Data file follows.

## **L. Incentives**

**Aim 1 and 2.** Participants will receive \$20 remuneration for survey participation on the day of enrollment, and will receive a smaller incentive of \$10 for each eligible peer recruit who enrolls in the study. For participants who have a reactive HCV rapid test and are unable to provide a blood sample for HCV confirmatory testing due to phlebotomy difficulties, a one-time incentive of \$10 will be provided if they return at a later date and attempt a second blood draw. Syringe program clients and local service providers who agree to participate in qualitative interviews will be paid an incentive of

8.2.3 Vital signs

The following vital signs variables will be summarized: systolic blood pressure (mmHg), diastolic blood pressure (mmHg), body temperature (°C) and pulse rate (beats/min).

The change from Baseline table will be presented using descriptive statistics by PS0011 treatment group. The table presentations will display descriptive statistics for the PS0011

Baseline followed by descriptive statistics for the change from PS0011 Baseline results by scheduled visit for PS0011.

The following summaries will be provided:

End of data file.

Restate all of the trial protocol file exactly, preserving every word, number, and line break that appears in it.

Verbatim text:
## **L. Incentives**

**Aim 1 and 2.** Participants will receive \$20 remuneration for survey participation on the day of enrollment, and will receive a smaller incentive of \$10 for each eligible peer recruit who enrolls in the study. For participants who have a reactive HCV rapid test and are unable to provide a blood sample for HCV confirmatory testing due to phlebotomy difficulties, a one-time incentive of \$10 will be provided if they return at a later date and attempt a second blood draw. Syringe program clients and local service providers who agree to participate in qualitative interviews will be paid an incentive of

8.2.3 Vital signs

The following vital signs variables will be summarized: systolic blood pressure (mmHg), diastolic blood pressure (mmHg), body temperature (°C) and pulse rate (beats/min).

The change from Baseline table will be presented using descriptive statistics by PS0011 treatment group. The table presentations will display descriptive statistics for the PS0011

Baseline followed by descriptive statistics for the change from PS0011 Baseline results by scheduled visit for PS0011.

The following summaries will be provided: